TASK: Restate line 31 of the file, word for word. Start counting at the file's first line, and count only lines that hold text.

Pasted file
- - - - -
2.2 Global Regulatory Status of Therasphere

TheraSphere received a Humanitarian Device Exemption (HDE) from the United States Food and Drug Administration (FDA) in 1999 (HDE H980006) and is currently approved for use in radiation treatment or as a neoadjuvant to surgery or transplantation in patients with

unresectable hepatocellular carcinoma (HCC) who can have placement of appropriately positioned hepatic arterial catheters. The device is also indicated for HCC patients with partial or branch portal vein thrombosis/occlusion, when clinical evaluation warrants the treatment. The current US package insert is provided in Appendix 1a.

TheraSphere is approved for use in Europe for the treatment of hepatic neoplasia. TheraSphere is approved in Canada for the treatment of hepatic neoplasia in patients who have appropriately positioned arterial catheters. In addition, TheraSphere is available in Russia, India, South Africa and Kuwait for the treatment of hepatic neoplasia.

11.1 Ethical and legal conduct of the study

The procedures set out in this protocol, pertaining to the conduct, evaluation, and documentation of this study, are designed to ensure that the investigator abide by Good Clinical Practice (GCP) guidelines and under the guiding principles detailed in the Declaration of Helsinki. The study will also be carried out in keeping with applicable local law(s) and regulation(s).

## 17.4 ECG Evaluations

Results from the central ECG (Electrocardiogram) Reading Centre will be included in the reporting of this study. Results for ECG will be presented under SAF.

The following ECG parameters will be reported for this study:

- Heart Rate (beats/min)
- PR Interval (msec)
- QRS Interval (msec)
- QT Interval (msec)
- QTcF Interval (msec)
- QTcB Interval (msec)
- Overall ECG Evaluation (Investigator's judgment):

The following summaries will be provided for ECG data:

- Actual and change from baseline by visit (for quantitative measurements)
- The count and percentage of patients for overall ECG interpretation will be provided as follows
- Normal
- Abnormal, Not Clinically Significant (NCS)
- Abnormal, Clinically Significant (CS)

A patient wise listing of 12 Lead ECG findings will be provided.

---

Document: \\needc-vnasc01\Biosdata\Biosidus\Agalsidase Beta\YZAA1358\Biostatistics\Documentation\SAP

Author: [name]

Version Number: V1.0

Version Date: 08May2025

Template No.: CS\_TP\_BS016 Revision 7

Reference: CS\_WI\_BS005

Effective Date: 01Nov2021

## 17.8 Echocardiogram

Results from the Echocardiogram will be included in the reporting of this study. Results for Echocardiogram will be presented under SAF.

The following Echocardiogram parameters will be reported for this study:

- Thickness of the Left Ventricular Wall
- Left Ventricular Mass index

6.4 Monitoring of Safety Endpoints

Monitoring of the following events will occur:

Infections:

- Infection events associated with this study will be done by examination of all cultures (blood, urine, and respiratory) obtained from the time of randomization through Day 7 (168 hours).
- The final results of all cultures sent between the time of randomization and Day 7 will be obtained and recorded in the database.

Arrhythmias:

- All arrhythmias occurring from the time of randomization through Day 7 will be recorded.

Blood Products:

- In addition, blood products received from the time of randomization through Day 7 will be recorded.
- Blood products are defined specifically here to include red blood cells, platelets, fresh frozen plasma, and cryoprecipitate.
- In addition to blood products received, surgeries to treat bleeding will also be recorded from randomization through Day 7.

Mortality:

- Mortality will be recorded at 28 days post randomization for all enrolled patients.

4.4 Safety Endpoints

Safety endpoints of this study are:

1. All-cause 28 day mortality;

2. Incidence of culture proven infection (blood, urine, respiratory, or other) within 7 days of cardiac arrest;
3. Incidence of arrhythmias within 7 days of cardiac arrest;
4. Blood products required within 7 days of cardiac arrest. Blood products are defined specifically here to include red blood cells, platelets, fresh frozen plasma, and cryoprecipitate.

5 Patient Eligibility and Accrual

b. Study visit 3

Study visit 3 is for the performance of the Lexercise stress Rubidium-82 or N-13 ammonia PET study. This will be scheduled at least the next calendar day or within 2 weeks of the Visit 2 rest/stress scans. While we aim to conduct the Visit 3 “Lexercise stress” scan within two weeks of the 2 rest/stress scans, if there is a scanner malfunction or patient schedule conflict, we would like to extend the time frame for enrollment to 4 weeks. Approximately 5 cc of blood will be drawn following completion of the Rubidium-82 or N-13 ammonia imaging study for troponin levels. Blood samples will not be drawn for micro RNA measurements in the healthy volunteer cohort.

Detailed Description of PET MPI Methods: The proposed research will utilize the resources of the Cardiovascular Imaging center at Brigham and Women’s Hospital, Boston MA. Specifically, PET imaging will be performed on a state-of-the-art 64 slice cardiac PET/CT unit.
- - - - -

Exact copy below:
Effective Date: 01Nov2021